Outside in the driveway is my pickup truck. I keep thinking about the Tacoma and how I’ll be able to pack everything behind the driver’s seat before I head back down to Western North Carolina in the next couple of days.
Besides my clothes and camping gear, I’ve now got to figure out how to seamlessly store my musical instruments. When I left Haywood County in mid-May, I took off with my two ukuleles in tow. Now, I’ll be returning with four ukuleles, two acoustic guitars and a mandolin.
I guess, on a more spiritual or meta level, this recent acquisition of the instruments is a way to fill up a lot of the new space I’ve made within my life in recent months, physically and emotionally. You see, as I prepare to hit the highways and backroads toward Southern Appalachia, I can’t help but reflect on the last two months situated here in the North Country.
Initially, the plan was to head north of the Mason-Dixon Line for a couple weeks or so, in an effort to spend quality time with friends and family. With the shelter-in-place orders expiring, I figured it’d be the opportune time to drive to my hometown and hunker down when the weather is nice (not the normal 10 below zero that I experience when visiting during Christmas).
Leaving Waynesville on May 19, I meandered my way through the mid-Atlantic states with a slight detour into New England to pick up my dream ukulele in Western Massachusetts. That first week in the farmhouse, I found myself in the presence of a wide-array of blood relatives and familiar faces I’ve called friends since elementary school.
By the second week, I was already disappearing almost every day into the endless depths of the Adirondack Mountains, hiking and trail running along routes I’d known since I was kid, with several new spots happily discovered while wandering and pondering the dirt roads of Clinton, Essex and Franklin counties. Or that hot afternoon swimming and jumping off the cliffs at Split Rock, a place that continues to tug at the deepest corners of my being.
Just as the third week approached, I had visited most of my favorite places, like clockwork, as I do whenever I find myself in my hometown of Plattsburgh. There’s Campus Corner, the beloved 1950s greasy spoon diner. Then, you have Clare & Carl’s, an old-school hot dog shack and home of the “Michigan” (you’d have to eat one to understand the undying passion for this local favorite).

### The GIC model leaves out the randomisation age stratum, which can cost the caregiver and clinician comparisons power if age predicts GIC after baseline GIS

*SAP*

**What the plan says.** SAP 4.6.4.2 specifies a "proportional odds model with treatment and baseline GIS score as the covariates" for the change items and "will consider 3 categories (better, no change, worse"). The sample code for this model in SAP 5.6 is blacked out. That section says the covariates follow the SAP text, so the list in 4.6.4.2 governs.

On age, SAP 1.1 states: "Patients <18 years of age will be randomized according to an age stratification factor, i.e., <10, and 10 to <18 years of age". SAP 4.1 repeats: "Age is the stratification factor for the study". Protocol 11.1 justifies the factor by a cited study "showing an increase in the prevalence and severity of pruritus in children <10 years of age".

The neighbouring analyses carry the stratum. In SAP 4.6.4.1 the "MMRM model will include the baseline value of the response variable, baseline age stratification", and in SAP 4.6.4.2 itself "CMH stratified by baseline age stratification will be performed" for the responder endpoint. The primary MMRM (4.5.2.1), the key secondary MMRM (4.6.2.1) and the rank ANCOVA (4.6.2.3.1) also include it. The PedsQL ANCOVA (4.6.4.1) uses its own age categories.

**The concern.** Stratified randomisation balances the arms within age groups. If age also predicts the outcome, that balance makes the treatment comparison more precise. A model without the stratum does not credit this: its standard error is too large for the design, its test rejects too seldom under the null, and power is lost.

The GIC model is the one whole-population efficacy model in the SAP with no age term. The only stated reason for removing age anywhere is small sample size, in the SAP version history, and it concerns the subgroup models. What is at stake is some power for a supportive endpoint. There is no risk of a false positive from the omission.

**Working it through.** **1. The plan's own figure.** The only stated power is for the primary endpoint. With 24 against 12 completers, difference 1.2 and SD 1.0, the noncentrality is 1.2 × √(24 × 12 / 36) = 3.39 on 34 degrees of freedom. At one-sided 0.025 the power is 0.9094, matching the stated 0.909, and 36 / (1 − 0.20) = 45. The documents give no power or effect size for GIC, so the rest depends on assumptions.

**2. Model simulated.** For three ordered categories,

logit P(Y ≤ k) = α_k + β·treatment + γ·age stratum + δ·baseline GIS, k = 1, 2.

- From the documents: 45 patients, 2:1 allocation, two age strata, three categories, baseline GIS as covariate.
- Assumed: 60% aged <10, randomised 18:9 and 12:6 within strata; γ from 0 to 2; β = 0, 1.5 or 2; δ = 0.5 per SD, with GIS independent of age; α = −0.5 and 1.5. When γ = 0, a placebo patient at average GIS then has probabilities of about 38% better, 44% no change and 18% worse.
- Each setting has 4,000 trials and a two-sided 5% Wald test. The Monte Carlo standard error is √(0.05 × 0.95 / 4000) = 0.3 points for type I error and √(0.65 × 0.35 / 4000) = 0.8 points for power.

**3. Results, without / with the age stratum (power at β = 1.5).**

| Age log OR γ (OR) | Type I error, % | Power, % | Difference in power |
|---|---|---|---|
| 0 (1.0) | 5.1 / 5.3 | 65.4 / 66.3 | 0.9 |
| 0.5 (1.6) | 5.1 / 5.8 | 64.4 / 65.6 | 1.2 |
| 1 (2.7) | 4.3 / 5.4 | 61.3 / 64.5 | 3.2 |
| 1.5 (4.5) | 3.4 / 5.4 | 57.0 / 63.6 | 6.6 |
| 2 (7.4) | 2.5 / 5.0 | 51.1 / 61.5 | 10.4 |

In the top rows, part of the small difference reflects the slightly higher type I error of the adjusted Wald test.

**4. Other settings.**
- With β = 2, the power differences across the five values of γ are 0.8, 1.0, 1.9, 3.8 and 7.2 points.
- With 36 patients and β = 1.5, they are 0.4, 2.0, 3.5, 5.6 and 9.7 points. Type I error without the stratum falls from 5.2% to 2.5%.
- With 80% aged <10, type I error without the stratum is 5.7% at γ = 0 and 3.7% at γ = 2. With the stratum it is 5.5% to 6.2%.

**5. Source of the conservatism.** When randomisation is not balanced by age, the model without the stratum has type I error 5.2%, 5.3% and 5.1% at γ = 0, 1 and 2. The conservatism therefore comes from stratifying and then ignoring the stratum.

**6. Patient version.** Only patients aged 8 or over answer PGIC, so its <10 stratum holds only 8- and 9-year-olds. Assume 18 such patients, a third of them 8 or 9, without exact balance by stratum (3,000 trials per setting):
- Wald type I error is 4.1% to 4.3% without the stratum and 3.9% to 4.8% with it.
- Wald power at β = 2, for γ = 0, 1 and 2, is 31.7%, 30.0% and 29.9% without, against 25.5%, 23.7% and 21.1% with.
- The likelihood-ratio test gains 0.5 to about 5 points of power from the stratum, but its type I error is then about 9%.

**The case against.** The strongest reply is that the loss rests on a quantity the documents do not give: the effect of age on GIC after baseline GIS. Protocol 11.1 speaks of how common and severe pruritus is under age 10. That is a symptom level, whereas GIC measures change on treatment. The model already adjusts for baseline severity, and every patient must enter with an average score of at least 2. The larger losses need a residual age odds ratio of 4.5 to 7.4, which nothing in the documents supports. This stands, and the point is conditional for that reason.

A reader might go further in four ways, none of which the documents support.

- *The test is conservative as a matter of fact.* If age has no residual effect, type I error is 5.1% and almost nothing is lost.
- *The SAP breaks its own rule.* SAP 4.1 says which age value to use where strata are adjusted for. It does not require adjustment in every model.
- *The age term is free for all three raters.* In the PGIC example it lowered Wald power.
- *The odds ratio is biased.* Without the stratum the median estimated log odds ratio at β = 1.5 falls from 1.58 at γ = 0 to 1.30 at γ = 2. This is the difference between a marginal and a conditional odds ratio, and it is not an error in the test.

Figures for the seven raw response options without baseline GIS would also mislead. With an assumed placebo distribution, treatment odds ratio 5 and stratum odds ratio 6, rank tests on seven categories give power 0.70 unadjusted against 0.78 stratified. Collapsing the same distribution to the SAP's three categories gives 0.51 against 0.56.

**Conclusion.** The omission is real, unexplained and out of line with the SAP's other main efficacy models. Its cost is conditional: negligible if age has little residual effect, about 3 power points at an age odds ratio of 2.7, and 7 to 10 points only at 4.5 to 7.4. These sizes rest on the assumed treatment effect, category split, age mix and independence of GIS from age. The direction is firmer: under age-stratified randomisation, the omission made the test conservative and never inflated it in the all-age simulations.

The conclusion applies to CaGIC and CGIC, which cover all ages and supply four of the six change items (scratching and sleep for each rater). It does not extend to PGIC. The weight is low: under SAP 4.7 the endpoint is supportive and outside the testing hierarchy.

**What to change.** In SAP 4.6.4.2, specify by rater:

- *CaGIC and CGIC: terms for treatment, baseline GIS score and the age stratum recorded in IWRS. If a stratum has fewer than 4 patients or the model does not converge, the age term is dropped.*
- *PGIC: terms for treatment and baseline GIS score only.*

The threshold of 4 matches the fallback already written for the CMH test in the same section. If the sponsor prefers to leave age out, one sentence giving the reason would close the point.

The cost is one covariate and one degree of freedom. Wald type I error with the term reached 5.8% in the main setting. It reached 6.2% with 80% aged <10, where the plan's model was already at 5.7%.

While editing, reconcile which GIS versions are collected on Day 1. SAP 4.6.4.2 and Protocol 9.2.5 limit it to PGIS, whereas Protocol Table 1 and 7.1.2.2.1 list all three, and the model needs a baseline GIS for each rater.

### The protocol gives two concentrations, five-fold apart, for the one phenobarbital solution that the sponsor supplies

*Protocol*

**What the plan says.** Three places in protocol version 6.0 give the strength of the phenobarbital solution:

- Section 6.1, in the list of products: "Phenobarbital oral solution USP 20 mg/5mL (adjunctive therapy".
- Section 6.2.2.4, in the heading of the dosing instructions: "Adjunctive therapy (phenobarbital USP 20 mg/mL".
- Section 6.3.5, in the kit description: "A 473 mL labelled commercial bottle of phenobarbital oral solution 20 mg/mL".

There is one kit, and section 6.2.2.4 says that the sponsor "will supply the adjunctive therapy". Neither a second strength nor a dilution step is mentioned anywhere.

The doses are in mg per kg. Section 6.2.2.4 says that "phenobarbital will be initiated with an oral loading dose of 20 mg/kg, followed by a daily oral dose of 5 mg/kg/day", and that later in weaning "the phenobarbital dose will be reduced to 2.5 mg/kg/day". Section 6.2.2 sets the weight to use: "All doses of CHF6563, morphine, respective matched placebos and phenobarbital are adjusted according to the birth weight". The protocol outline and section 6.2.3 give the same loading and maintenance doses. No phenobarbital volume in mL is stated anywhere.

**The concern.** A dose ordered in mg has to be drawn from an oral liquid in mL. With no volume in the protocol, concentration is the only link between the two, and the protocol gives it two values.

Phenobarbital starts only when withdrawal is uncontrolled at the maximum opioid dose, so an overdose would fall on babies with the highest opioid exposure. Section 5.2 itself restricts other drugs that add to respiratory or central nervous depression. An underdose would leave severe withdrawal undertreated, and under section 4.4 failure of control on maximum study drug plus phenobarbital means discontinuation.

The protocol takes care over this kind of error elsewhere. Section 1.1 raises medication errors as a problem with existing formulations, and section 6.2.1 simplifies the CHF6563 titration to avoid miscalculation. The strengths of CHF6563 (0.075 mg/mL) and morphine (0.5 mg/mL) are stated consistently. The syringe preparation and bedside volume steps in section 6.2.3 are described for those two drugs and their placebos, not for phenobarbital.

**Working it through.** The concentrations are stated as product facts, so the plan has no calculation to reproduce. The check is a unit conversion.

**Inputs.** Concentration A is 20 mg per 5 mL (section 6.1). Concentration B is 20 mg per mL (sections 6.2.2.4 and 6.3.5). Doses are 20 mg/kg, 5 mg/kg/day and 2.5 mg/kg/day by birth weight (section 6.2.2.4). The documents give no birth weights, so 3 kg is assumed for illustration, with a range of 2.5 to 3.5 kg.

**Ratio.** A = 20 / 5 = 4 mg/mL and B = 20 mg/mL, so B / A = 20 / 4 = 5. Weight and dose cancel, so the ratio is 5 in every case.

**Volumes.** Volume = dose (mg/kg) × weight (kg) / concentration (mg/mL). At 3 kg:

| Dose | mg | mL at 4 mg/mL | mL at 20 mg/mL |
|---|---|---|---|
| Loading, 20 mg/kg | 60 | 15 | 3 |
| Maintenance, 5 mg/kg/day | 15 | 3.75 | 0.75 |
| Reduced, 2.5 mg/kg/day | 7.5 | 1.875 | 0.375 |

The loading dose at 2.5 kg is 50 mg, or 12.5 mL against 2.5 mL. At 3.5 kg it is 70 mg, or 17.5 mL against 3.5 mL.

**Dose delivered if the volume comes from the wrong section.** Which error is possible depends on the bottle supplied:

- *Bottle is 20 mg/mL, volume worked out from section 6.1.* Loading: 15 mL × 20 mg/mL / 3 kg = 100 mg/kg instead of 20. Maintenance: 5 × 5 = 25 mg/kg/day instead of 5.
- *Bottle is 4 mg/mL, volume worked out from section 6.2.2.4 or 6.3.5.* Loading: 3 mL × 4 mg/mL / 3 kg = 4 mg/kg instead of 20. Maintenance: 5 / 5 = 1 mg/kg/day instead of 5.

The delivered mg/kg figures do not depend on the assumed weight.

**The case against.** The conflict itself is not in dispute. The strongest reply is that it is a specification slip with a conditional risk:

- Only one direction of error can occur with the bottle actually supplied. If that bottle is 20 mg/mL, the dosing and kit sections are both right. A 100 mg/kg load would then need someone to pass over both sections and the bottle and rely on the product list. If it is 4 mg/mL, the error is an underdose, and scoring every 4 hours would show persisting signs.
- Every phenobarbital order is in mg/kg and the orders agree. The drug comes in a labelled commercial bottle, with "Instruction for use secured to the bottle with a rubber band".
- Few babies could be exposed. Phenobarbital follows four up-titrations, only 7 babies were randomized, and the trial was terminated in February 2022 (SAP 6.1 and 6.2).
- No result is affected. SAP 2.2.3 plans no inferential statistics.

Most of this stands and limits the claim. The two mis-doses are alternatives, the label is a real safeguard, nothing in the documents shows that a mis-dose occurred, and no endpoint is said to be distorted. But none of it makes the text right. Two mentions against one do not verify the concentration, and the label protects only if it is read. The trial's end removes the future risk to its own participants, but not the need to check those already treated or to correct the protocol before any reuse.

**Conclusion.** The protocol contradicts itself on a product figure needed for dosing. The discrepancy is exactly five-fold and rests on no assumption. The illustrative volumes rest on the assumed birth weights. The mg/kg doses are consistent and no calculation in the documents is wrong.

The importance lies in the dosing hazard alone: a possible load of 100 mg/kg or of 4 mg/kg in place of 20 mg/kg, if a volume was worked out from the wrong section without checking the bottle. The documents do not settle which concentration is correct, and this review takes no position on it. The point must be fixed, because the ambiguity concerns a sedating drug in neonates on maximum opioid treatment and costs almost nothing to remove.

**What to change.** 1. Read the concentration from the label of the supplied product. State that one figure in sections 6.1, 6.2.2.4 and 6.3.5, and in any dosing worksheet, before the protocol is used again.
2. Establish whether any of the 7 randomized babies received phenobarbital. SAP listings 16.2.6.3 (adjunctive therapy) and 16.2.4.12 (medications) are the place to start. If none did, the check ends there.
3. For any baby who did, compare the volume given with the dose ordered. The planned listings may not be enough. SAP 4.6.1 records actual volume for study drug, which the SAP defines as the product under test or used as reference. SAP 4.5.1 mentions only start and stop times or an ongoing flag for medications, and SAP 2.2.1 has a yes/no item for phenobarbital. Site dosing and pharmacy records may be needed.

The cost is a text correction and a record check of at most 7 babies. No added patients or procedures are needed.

And lastly, by sunset, it was drinks held high in The Monopole (established in 1887) and Fourth Ward Club (opened in 1907), two iconic watering holes where all who enter leave with new friends and memories for a lifetime. These two dive bars represent all that is good and just in our universe, a beehive of unique people and unforgettable moments quickly fleeting but never taken for granted.
Before I knew it, it was mid-June and I’d been away from my Waynesville apartment about a month. I called Smoky Mountain News publisher Scott McLeod and asked when he expected me back in the office.
“You don’t really have to come back until the end of July,” he replied. With the pandemic and shutdown, most of our newsroom has been working from “home,” which has given myself and my colleagues this newfound freedom of the written word. Sure, some of us are actually working from home. Me? Heck, how about an actual return to my old North Country home, eh?
And now here I stand. The calendar states mid-July and my soul is starting to get antsy to makes some moves for Carolina. There are faces I miss dearly down yonder (all y’all). That, and I figured it was time to hit the road when my landlord messaged me the other day, stating: “Do you still rent from me? The other tenants say they haven’t seen you or your truck since May.” Don’t worry, good sir, the check is in the mail.
These last two months in the North Country has sincerely brought a lot of things full circle in my existence. While the world lately seems like a rollercoaster ride we can’t get off of, I’ve focused on the good that is in our society and intently focused inward about what it is that I want to radiate outward: love, compassion, positivity, and being an open door to growth.
Though the trek from Plattsburgh to Waynesville is about 1,100 miles, I’ll have lots to think about, seeing I’ll be returning to Western North Carolina with a renewed sense of self. And I know already that the majority of that solo journey of 16 or so hours will consist of the memories made up here with my family.
It’s been those mornings in the farmhouse making breakfast for my mom, hitting up the a nearby wildlife refuge for a trail run with my dad, and those days spent with my niece, Lucy, reading her a book or running around the beach together.
And it’s the several bonfires I sat around at with my little sister and her boyfriend (a childhood crony), rehashing old stories of shenanigans and tall tales, to which I recently found out I’m going to be an uncle again to a new addition with an expected arrival of early March.
Life is beautiful, grasp for it, y’all.